The class will explore the gear required for the simplest of audio and video capture, the software for organizing the material and the video. The class will take the students through the inception, editorial discussions, and assignment details to capture, organizing and production. The choice of subject matter of the video that you will create during the class is completely your own. You want to find a subject – possibly researching multiple options in advance. Do not worry about that too much as we will discuss that at length in the first meeting.
- Lessons/issues in terms of gear, planning, time-lapse imaging, contracts, negotiating usage fees for this kind of video content.
- The importance of the dialogue with client/subject to block out shoot.
- Location lessons in terms of video/audio gear, time-lapse, light, tripods, etc.
- Explore all the cameras I use for a shoot including time-lapse, back up gear and the strategy of using multiple cameras at once.
- How to review initial shoot for gaps in coverage and to formulate questions for interview.
- Methodology of downloading/editing/organizing video, audio and time-lapse media content.
- Getting feedback on rough-cut to revise final cut of movie.
While the class is possible with any kind of camera (beyond a smart phone which is covered in another class) the minimum requirements for the best learning experience class include:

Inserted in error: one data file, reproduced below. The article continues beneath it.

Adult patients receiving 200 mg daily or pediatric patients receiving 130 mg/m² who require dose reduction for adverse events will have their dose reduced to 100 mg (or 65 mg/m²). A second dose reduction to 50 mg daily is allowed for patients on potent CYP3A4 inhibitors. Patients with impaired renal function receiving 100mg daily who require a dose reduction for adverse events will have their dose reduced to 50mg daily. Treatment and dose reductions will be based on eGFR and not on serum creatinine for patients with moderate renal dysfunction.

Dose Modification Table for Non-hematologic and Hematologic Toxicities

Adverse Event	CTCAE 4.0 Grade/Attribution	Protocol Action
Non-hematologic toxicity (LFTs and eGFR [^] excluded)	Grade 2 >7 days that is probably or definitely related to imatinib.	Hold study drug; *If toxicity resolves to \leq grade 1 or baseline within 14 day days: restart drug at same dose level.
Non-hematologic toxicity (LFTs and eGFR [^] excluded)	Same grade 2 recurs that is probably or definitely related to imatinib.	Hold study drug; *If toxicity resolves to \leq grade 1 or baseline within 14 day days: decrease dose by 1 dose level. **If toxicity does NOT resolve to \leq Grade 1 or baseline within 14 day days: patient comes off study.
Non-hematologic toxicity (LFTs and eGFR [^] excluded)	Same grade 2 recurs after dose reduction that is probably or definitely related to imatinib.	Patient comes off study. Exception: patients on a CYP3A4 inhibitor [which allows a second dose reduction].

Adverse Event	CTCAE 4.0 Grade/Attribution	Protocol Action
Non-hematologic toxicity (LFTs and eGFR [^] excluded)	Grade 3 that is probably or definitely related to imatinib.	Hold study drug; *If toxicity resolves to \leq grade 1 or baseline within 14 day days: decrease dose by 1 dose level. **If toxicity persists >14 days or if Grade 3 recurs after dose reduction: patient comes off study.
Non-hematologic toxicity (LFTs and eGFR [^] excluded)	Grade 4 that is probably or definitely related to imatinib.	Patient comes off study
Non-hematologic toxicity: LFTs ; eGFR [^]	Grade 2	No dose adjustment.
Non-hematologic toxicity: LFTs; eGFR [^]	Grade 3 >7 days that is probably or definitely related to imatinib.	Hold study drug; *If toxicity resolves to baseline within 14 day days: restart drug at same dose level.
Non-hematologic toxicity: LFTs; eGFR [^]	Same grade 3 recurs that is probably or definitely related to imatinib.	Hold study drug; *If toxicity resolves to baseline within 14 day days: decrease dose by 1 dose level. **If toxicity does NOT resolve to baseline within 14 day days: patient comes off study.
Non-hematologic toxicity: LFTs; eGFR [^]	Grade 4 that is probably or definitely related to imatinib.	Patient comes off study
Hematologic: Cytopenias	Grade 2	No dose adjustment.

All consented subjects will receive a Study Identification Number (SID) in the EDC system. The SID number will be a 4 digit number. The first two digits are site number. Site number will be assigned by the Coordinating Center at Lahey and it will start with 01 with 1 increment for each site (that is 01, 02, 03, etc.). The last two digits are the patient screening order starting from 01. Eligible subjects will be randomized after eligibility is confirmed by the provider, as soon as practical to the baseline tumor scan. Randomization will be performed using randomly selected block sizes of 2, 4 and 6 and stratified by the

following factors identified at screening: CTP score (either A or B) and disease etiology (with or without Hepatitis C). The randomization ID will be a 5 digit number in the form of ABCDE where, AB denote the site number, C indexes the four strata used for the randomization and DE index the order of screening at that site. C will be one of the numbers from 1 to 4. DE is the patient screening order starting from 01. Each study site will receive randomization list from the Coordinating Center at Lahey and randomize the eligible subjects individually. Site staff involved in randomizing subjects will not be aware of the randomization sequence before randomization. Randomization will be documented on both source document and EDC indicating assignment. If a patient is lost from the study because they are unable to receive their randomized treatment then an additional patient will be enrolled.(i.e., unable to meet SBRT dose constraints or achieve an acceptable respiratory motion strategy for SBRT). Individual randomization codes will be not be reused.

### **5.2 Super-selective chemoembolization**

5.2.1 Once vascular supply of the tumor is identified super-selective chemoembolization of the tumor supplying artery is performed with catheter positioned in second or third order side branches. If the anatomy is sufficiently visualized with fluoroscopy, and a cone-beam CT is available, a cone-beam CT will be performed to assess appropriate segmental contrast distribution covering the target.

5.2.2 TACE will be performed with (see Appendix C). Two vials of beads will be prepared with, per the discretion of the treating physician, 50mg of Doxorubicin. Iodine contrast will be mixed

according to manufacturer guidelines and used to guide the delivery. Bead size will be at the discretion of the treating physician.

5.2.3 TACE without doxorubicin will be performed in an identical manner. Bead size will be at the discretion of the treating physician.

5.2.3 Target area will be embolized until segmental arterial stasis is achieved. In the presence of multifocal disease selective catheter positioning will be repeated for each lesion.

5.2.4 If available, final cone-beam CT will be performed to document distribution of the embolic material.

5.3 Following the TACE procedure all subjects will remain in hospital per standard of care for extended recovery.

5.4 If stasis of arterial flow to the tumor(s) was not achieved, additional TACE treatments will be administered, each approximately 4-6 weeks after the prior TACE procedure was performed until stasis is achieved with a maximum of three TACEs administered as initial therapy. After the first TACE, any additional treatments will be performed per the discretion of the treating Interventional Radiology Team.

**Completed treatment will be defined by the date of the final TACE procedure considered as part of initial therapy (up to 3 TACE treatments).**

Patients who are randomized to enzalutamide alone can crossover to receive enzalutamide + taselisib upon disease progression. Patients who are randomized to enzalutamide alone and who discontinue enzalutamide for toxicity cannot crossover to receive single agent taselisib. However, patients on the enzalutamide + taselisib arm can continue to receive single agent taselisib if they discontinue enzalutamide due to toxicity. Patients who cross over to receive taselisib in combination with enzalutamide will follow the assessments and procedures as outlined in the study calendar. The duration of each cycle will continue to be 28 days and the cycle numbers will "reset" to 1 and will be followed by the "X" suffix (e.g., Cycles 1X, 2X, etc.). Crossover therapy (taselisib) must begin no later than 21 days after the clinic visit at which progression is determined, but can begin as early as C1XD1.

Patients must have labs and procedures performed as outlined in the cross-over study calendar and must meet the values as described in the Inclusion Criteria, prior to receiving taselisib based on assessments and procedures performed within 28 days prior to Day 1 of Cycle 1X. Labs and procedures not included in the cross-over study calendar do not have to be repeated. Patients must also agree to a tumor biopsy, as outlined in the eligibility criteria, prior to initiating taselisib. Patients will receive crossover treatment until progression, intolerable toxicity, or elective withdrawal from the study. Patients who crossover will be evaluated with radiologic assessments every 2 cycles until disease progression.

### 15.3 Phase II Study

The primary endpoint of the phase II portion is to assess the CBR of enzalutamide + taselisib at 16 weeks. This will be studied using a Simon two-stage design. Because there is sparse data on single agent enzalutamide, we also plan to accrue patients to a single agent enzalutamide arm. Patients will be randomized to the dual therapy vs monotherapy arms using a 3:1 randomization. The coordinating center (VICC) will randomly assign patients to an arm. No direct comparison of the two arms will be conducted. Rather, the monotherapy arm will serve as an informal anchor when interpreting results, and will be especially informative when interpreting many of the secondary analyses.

Camera body with video capability, preferably 1920 x 1080 resolution as well as live view or something like that so you can see in real time what you are recording. A folding or “attenuated” screen that folds out from the camera so you can view the screen from different angles will be very helpful too. A port/plug in the camera so you can plug in an external microphone to record better sound directly, which is usually referred to as an “audio in” plug. A similar port/plug or earphone jack so you can monitor the sound you are recording directly, usually referred to as an “audio out” plug. Audio meters in cameras so you can see the level of the sound that you are recording.
Interchangeable lenses. Most people like zooms covering the range from wide (24 or 28) to (80 or 100). Then maybe a second zoom telephoto 80 or 100 to 200 or 300. Do not be afraid to use your favorite fixed focal length lenses as well. They can be great for creating dramatic depth-of-field.